• Tell a story. If people wanted to read a list of accomplishments, they could consult your resume. Your portfolio should tell the story of your career as a project manager in a digestible format. Review the examples you’ve selected and the order of the presentation and double-check that it would make sense to a decision maker.
  • Tailor the content in your portfolio to match the job description. For the most part, your portfolio will be a static document that doesn’t change wildly from application to application. But, you will want to show a decision maker that you understand the job duties. Use your portfolio to showcase examples of skills that may be harder to represent in a single bullet on a resume (e.g., negotiation, stakeholder management, problem solving.)
  • Align your resume and portfolio for consistency. The two documents should not be copies of each other, but they should tell a consistent story.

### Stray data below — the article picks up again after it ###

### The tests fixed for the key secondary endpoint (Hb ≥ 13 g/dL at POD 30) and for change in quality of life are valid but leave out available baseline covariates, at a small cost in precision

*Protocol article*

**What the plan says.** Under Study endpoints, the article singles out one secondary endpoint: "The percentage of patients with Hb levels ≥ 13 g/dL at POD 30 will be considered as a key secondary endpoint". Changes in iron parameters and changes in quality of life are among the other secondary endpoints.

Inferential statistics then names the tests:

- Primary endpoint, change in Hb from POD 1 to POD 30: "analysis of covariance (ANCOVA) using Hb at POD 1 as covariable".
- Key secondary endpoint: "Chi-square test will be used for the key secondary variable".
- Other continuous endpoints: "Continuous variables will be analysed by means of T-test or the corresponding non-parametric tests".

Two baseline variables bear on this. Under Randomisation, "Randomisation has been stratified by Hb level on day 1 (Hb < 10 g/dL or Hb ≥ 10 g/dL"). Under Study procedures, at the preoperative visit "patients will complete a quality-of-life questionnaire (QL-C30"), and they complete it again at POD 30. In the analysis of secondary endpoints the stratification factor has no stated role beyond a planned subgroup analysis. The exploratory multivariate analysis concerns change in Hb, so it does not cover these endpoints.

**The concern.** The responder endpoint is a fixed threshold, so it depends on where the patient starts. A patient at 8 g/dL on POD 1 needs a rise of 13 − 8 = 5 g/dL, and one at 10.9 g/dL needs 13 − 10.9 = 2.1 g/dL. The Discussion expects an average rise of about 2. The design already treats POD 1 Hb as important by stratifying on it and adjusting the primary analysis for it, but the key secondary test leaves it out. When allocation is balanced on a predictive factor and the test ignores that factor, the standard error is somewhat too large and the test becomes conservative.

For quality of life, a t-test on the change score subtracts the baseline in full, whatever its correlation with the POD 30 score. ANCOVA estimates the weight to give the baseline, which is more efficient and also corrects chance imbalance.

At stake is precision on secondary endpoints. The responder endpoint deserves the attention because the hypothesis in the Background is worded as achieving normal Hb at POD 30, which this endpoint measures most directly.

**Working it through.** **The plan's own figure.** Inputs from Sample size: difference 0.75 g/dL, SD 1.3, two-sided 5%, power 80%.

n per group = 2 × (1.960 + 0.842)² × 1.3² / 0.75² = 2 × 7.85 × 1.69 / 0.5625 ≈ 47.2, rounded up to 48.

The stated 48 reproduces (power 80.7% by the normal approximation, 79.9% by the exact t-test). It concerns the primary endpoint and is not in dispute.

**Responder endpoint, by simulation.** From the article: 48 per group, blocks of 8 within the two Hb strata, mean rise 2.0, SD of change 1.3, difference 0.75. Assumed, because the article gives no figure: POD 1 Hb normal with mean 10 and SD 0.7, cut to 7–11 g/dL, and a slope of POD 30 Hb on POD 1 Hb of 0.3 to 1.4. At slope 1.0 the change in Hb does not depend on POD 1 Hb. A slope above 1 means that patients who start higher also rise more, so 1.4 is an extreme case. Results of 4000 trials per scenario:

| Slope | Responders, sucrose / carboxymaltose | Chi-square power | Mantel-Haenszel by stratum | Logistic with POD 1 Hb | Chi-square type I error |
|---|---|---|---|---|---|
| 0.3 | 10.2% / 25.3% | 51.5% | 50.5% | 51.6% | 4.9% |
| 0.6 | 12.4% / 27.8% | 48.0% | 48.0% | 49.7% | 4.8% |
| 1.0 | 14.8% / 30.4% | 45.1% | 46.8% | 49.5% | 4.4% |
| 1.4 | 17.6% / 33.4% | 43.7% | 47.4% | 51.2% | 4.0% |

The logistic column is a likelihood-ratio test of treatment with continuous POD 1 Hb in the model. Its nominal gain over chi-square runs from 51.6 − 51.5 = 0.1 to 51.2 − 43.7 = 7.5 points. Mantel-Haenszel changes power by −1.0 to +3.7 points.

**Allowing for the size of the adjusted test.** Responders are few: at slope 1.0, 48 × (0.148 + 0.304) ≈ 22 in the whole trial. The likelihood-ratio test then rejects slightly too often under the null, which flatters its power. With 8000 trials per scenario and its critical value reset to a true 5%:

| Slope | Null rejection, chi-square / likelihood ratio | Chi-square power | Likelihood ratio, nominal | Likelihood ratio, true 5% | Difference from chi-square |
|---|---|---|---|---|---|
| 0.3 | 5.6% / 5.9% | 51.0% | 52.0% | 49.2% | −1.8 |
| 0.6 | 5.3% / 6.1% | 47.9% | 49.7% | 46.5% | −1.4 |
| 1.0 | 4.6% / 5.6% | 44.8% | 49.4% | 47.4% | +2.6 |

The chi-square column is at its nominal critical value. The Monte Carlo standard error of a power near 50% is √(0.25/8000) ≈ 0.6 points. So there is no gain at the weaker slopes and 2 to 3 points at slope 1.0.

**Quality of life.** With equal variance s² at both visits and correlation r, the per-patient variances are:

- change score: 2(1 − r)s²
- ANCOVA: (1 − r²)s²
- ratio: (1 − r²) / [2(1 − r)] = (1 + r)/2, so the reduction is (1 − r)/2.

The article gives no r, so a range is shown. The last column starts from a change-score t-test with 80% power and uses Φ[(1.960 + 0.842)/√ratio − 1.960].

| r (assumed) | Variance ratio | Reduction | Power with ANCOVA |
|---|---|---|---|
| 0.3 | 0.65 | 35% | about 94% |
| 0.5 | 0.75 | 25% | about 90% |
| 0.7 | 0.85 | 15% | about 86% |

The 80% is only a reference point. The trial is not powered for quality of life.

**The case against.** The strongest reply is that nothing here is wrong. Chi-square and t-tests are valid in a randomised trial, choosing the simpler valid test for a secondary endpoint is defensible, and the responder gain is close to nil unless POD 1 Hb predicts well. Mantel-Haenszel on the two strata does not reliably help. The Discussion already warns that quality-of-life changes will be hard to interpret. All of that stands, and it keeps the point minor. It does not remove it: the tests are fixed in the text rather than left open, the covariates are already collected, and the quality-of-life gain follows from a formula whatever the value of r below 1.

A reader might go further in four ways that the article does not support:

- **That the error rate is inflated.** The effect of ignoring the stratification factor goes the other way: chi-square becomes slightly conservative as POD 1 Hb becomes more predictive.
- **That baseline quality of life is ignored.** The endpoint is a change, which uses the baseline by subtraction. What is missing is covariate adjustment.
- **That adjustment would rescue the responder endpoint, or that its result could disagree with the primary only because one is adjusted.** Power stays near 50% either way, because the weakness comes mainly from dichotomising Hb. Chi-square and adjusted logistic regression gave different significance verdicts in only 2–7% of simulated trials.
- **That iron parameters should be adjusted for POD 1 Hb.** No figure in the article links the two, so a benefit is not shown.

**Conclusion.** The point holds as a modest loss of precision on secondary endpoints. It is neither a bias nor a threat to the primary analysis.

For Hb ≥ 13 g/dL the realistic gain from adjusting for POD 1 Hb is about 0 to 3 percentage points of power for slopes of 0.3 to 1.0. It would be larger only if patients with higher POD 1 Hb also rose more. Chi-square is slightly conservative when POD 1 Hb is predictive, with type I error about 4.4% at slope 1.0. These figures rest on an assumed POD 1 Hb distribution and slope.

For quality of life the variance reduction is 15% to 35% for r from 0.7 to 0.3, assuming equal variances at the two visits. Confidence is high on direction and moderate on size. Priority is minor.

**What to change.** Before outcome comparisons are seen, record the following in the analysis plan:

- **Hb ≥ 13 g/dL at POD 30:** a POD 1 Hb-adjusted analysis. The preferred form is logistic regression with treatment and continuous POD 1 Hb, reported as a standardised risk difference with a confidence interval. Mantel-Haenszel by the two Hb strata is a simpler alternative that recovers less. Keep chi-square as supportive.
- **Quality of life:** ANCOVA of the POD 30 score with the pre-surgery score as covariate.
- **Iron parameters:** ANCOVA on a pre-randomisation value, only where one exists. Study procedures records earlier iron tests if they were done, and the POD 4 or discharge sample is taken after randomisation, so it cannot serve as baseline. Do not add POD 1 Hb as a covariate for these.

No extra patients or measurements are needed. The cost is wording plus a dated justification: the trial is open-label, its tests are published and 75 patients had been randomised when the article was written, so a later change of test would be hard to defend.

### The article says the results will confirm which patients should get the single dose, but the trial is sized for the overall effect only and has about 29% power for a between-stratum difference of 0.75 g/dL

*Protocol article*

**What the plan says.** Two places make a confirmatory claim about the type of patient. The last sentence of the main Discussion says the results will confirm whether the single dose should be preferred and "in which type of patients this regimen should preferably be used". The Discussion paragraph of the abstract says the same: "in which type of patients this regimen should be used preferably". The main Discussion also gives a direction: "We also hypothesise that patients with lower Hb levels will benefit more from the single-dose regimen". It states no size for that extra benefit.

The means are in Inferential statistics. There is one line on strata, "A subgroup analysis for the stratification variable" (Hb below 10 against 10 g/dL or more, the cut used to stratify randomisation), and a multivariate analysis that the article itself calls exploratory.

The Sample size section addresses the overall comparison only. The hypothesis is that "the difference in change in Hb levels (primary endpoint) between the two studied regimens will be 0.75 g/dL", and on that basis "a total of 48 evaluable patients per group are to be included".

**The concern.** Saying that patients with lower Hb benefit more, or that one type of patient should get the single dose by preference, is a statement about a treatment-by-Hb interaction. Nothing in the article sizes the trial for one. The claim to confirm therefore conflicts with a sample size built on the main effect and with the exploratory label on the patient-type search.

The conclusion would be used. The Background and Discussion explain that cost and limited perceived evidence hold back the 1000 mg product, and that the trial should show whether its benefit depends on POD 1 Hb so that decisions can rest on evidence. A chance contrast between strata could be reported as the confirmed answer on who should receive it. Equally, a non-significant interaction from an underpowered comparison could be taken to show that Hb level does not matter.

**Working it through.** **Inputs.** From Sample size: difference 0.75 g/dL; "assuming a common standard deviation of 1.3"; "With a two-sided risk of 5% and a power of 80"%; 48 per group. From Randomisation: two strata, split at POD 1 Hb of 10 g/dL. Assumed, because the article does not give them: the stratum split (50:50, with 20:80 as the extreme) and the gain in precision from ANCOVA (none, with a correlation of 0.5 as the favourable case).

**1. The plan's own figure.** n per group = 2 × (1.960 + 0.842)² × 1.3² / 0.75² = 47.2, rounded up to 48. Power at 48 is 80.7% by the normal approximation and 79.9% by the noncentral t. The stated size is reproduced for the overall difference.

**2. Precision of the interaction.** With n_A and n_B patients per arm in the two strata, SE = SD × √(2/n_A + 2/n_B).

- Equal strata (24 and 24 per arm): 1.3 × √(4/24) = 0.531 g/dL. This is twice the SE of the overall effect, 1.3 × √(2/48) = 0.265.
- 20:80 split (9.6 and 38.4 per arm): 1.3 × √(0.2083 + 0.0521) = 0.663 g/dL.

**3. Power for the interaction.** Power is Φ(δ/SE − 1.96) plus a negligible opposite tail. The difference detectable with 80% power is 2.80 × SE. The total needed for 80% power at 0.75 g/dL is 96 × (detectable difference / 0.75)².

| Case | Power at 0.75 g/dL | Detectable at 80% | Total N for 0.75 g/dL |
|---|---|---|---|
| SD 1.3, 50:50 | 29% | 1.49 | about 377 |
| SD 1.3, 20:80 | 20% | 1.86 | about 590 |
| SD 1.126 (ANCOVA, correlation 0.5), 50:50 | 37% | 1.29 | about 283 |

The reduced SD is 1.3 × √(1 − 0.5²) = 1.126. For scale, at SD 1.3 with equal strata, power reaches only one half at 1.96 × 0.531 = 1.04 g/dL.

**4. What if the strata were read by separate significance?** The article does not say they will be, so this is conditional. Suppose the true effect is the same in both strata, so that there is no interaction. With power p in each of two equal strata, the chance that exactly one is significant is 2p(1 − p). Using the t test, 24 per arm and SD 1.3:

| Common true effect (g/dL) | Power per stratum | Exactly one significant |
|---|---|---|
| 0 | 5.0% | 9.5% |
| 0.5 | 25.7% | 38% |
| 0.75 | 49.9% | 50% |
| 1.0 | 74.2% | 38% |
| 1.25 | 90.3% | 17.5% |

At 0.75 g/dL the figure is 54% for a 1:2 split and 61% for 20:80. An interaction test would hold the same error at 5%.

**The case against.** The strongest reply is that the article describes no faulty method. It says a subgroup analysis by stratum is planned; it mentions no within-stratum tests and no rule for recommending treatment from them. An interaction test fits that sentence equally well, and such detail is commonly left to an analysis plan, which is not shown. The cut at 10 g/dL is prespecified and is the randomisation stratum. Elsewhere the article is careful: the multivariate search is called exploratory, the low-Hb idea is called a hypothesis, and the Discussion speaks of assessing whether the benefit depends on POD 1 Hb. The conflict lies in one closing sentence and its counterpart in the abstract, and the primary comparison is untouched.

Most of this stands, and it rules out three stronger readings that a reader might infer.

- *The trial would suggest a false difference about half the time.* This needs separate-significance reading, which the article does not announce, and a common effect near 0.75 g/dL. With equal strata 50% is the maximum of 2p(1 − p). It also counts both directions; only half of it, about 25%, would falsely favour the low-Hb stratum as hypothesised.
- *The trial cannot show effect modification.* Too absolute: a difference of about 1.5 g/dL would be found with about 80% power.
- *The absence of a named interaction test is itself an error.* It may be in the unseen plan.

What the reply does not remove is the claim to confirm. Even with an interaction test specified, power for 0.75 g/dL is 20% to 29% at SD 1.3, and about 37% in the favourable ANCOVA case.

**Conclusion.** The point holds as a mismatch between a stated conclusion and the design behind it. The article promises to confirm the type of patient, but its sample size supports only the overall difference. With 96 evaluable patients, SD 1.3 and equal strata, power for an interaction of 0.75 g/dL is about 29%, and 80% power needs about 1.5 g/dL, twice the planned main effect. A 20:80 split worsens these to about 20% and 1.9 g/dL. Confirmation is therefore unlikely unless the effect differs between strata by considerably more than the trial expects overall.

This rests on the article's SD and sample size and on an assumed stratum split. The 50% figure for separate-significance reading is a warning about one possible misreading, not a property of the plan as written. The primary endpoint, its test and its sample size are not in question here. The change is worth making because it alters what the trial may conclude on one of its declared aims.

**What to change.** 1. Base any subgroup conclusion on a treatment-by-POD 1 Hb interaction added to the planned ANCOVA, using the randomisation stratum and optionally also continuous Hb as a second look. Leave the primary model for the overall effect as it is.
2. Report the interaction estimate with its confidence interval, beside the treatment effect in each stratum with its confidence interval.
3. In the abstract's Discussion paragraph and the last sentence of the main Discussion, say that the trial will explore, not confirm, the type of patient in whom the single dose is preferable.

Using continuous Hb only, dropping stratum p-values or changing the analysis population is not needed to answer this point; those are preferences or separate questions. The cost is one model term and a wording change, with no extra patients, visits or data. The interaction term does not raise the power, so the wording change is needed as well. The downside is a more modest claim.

• Are you listing the same set of experiences?
    • If you’re sharing metrics or statistics, do they match? 
    • Does the portfolio augment the information in your resume with useful details?

How To Tailor Your Project Management Portfolio Based On The Opportunity?

In addition to preparing your portfolio for the application process, you’ll want to tailor the contents based on whether the prospective opportunity is an interview, a new project pitch, or a raise or promotion.

How To Use Your Portfolio In An Interview?

Picture your typical job interview. You throw your CV into a dark hole, then you might get a screener call from a recruiter, then you go through a barrage of interviews where people get an hour (at most!) to figure out what you’re about.